You can save a life this very moment. Join us today.

International Day of Peace: A Child Soldier Leaves War Behind

Child Protection
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"If we are to teach real peace in this world, and if we are to carry on a real war against war, we shall have to begin with the children."                                                                                       Mahatma Gandhi

Mustafa wipes his tears with the green camouflage headscarf he has worn for the past year and a half – time he spent with an armed group in the Central African Republic.

His older brother, who is 18 and remains a member of the group, stands in a crowd that has gathered to see Mustafa and two other boys leave. He is visibly emotional about Mustafa’s departure, but tries not to let it show.

During the drive to N’dele, the car stops several times so that Mustafa can be sick. Halfway there, he throws his headscarf out the window. His life of war is over. A new, unknown future is unfolding.

Mustafa is welcomed at a UNICEF transit centre in N’dele by other children who have been released from armed groups. Here he will benefit from psychosocial services, and either return to school or learn a vocational skill. Soon, he will be reunited with his family.

291 © UNICEF/NYHQ2012-0895/Sokol

UNICEF Advocate for Children Affected by War Ishmael Beah.

Some years ago, Ishmael Beah, UNICEF Advocate for Children Affected by War,  found himself in a similar position. He was forcibly recruited as a child during a civil war in Sierre Leone and later wrote a bestselling book about his experiences, A Long Way Gone.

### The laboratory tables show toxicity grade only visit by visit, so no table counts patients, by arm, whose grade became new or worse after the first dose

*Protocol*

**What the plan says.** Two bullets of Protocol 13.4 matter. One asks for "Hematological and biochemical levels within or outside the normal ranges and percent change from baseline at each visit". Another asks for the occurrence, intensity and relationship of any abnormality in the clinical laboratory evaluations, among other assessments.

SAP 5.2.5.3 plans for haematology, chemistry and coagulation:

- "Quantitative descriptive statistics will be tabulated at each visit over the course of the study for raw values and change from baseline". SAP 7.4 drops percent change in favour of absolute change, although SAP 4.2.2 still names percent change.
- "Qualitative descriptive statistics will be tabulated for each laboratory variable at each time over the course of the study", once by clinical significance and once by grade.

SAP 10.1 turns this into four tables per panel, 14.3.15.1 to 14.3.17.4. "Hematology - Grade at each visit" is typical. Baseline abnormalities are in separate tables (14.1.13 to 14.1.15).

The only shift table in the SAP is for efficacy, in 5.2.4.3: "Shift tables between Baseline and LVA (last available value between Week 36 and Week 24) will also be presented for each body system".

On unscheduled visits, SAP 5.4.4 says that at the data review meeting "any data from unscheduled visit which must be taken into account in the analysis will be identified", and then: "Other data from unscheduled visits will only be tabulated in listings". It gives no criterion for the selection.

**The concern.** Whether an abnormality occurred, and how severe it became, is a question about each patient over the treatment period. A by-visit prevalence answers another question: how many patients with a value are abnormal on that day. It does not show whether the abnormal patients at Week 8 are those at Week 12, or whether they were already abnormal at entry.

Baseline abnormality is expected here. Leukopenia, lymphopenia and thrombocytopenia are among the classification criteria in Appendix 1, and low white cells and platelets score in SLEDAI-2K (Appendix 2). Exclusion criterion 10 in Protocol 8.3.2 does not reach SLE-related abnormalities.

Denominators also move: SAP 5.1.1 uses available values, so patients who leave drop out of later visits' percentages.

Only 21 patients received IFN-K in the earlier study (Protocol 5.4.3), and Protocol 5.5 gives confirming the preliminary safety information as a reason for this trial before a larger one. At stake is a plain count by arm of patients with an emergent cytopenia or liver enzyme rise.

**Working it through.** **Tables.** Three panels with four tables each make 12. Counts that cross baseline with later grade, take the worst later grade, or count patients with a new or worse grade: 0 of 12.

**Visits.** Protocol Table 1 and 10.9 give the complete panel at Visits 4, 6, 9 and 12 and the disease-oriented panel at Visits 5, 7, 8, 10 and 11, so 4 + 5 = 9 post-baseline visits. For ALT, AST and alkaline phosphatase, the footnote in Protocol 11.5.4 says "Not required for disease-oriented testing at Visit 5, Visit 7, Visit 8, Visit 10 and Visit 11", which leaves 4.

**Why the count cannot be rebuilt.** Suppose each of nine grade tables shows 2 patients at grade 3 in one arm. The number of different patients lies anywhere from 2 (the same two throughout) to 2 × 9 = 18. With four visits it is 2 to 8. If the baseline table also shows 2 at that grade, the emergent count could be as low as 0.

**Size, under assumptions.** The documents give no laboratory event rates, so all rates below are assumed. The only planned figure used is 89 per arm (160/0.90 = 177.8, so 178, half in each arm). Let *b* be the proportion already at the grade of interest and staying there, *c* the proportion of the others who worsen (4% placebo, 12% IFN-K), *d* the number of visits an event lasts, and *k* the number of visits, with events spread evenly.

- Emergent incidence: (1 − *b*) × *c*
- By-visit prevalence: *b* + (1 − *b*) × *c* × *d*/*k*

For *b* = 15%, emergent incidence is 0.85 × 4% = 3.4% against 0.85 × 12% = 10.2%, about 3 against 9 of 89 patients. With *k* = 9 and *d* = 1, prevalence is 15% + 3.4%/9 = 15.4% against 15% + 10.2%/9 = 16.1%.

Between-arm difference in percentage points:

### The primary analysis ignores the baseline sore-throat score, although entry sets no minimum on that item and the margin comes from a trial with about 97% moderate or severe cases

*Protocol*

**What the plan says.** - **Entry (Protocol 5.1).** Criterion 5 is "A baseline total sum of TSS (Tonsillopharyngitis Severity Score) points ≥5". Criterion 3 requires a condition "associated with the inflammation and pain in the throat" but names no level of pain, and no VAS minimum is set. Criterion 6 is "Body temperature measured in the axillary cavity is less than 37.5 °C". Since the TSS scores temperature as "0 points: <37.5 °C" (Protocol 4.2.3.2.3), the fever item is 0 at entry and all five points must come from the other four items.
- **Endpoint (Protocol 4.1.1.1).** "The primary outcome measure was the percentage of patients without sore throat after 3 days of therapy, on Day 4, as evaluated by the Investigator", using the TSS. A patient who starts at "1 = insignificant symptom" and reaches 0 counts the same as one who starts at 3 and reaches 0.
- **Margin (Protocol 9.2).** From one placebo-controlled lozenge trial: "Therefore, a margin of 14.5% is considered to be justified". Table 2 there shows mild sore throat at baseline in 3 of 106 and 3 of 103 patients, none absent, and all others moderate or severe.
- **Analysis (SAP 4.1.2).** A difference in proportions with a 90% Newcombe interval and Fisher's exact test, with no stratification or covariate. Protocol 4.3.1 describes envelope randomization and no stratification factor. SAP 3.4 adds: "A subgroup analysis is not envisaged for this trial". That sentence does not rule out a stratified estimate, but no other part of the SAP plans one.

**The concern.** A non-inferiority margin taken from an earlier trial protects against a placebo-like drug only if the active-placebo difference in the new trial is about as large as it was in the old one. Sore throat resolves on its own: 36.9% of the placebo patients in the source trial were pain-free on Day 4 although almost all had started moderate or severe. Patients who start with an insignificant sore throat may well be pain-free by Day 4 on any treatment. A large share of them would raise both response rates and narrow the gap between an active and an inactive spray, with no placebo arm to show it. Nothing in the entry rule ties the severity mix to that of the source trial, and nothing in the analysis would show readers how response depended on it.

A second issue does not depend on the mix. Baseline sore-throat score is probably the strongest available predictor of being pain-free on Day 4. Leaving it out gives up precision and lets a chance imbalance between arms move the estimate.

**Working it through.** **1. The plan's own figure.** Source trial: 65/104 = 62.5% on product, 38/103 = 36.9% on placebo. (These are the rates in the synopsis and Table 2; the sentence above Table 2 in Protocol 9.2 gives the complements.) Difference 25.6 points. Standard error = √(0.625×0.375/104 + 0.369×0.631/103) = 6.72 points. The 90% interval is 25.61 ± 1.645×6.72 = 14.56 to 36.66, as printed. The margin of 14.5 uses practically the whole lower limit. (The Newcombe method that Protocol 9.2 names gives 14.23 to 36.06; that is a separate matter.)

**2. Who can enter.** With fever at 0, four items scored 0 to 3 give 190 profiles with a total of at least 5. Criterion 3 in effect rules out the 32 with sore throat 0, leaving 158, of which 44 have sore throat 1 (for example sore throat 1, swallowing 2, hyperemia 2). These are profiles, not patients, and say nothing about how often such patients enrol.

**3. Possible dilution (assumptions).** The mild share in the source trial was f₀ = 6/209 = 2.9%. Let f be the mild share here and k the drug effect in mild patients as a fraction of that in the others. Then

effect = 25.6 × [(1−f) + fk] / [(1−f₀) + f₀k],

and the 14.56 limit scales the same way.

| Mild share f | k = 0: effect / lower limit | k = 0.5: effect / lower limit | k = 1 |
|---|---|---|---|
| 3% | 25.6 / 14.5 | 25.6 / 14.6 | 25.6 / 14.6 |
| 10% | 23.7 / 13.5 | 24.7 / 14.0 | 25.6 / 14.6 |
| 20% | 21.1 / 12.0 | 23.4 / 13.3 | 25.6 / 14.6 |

He endeavors to raise awareness about the challenges these children face. “I came to Central African Republic to shed light on the issues of children in armed conflict, which is a very dire situation here, and also to spend time with some of the young people who are coming from these groups and have been released,” he said.

294 © UNICEF/NYHQ2012-0890/Sokol

UNICEF Advocate for Children Affected by War Ishmael Beah sits among recently released former child soldiers.

The recovery of these children in the Central African Republic is part of efforts by a UN task force – mandated by the UN Security Council – that releases and rehabilitates children associated with armed groups.

Yet many communities in Central African Republic are confronted with war and violence on a daily basis.

According to UNICEF Chief of Child Protection in the country, Fosca Giulidori, “the presence of these groups is very strong in the communities, and because there is such limited infrastructure and access to social services, children are particularly vulnerable to being recruited into armed groups because few other options exist for them.”

292 © UNICEF/NYHQ2012-0888/Sokol